Always on the hunt for names that the markets have jettisoned in order to find potential bargains, I stumbled onto Blue Apron Holdings Inc. (APRN) several months ago, but not in the usual way. In this case, we'd received several discount offers for Blue Apron's mail-order meal kits, which in turn led to me checking out the stock.
Blue Apron went public on June 29, 2017, at $10 a share and briefly rose to $11 that day, but it has been downhill ever since. Indeed, it is one of the rare occasions that shares didn't jump, at least temporarily, well above the offering price. Its shares closed at $1.83 last Friday, Sept. 14, and are down 82% since their debut.
While starting to check out Blue Apron's financials, we also decided to check out the product itself and utilized one of the discount offers to place an order. I was skeptical; not the healthiest of eaters, I was anticipating very bland meals. I could not have been more wrong.
Both meals (asiago chicken and beef stir fry) we've had so far have been very tasty and filling (one was a Whole30 recipe), fairly easy to prepare, and there was no need to order a pizza afterwards. I am looking forward to the next two that were part of the initial order. With the discount, it cost $30 for four meals for two. While much cheaper than eating out, it is considerably more expensive than hitting the grocery store for ingredients, and I can't see continuing longer term.
Therein is one of the big issues with this company and the concept. It needs to get repeat business and to convert customers after the discounts are utilized. The costs to acquire customers are high; Blue Apron's marketing expense last quarter represented more than 19% of revenue. The same quarter, customers decreased 24% year over year. In a nutshell, the product is not sticky; not enough customers are in it for the long haul.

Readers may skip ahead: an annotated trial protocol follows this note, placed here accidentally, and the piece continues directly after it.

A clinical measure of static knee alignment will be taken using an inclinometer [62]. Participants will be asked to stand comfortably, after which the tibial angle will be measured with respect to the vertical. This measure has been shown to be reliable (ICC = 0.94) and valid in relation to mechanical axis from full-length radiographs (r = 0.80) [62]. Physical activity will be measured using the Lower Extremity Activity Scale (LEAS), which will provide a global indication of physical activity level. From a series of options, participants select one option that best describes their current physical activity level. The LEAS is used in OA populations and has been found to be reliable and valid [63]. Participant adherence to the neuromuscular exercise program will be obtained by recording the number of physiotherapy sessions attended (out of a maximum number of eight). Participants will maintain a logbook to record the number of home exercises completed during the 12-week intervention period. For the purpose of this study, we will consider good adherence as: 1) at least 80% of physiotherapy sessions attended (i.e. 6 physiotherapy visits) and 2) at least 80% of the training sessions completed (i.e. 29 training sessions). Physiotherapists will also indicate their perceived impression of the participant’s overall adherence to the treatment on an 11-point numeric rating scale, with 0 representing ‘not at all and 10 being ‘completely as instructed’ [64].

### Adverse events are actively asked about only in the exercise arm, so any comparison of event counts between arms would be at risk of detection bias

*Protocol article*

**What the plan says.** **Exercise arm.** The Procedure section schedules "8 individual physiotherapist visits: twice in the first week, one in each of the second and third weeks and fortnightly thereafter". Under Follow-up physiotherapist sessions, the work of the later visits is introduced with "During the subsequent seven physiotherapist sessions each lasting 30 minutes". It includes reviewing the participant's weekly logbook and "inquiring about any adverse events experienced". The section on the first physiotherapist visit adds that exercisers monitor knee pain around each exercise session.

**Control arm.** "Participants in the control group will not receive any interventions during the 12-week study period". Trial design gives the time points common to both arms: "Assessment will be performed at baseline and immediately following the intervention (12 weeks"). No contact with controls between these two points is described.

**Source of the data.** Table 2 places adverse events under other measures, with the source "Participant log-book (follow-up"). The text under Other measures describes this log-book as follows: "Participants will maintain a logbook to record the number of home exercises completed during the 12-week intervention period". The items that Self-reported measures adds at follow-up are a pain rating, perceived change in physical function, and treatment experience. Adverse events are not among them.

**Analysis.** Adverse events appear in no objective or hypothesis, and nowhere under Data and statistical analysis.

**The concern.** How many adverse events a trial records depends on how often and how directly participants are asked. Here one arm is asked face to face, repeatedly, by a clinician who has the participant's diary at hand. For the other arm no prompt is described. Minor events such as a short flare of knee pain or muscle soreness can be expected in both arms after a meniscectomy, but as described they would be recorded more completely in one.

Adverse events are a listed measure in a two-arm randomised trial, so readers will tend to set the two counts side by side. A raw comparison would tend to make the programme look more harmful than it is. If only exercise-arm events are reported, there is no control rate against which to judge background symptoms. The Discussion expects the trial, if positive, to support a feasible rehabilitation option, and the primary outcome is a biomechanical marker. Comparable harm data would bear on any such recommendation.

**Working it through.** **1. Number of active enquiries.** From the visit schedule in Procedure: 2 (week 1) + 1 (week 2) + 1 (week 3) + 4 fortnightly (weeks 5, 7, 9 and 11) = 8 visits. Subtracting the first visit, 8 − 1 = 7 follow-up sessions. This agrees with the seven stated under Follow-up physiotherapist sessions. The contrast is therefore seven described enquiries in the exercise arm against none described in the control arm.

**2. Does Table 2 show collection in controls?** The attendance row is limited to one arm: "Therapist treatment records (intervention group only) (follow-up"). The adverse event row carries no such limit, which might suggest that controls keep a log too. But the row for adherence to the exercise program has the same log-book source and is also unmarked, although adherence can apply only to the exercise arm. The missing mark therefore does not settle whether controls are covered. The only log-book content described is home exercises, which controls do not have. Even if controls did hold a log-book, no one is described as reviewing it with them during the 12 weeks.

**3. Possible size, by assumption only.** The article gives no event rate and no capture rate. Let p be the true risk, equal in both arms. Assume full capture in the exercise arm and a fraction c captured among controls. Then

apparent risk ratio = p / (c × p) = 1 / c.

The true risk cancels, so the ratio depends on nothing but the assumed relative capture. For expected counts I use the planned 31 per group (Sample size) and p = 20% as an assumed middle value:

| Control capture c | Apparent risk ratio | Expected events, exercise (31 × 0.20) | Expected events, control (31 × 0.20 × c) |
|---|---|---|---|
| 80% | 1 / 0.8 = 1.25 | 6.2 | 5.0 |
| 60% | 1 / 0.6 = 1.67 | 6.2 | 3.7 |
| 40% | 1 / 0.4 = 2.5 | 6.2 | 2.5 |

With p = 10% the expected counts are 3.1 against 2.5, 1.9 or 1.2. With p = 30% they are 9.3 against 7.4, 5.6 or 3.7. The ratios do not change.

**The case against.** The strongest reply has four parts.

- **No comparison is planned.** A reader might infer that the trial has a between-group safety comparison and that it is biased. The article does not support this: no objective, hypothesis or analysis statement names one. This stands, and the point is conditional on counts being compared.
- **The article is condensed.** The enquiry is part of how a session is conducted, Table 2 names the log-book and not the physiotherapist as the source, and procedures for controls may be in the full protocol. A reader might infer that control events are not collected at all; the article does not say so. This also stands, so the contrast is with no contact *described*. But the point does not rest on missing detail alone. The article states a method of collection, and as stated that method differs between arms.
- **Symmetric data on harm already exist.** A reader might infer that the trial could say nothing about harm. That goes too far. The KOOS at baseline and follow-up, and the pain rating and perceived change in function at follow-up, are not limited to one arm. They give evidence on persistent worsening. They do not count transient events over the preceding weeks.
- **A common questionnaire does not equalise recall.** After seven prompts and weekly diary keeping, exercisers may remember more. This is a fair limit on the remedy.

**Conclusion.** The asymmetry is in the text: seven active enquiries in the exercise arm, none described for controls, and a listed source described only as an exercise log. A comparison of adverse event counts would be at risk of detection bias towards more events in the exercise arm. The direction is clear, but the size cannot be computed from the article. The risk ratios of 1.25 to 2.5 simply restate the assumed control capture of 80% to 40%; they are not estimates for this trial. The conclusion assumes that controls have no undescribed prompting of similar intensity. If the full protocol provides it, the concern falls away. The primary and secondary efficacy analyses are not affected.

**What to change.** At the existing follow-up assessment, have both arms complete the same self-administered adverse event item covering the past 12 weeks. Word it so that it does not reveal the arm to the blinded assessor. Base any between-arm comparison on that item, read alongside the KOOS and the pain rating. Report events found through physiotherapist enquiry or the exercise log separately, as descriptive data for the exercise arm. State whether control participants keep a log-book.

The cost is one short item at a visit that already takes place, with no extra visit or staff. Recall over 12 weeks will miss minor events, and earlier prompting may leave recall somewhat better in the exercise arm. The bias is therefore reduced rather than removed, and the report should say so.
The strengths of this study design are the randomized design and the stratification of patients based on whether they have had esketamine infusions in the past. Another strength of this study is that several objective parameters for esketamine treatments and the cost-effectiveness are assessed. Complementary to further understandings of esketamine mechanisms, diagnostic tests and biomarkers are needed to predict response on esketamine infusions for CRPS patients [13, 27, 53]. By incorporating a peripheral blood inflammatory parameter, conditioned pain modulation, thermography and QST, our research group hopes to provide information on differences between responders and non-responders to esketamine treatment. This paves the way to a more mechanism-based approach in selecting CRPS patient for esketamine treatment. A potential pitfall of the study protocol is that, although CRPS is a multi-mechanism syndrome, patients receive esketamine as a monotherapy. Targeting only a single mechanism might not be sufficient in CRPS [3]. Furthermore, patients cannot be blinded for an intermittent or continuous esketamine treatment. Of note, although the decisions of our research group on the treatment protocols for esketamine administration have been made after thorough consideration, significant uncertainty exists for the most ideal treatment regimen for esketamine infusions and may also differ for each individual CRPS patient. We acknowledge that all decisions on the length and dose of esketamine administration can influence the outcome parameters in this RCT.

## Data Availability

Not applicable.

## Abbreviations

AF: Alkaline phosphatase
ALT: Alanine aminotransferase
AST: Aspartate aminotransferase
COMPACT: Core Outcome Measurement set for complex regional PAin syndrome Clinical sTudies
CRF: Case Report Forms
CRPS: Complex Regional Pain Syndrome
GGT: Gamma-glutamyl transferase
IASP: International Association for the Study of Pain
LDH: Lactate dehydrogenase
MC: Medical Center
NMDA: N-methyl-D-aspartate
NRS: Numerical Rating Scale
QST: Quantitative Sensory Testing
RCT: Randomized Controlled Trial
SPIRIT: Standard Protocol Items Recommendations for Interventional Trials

Blue Apron launched a pilot program in May to sell meal kits at 17 select Costco Wholesale Corp. (COST) stores; that number had grown to 80 stores by APRN's second-quarter conference call. The price for a four-serving meal kit was $24.99, about 30% less than the subscription price. This seems like a potential step in the right direction, but there's no data yet as to how well this is working. Selling in Costco is also a more passive approach, and there may not be a progress report here until Blue Apron reports third-quarter earnings in early November.
Meanwhile, adding insult to injury, competition has grown in the meal kit space. German entrant HelloFresh (HLFFF) went public last November, and early last month Walmart Inc. (WMT) announced a partnership with Gobble. In June, Kroger Co. (KR) acquired Meal Chef for $200 million. Of course, Amazon.com Inc. (AMZN) and Whole Foods may be the end of any standalone meal kit company turning a profit.
As for Blue Apron, it ended last quarter with cash of $183 million, or just under $1 per share, and $125 million in debt. It has yet to turn a profit, and consensus estimates have the company in the red at least through 2020. Last year Blue Apron booked $881 million in revenue but lost $210 million. Revenue is expected to fall below $700 million this year.
No matter how good the product is, I don't want to invest in a company that is facing completion from others that could utilize meal kits as a loss leader. I will pass on APRN -- the stock, that is. We may continue to buy the product from time to time, but would be unlikely to pay full price. I suspect many other consumers feel similarly.
The economics of mail-order meal kits just don't seem to make sense. Blue Apron's way out may be through a sale, if there's anyone with deeper pockets that wants to get into the business. Blue Apron seems to have built some brand awareness and has an enterprise value below $370 million, for what it's worth.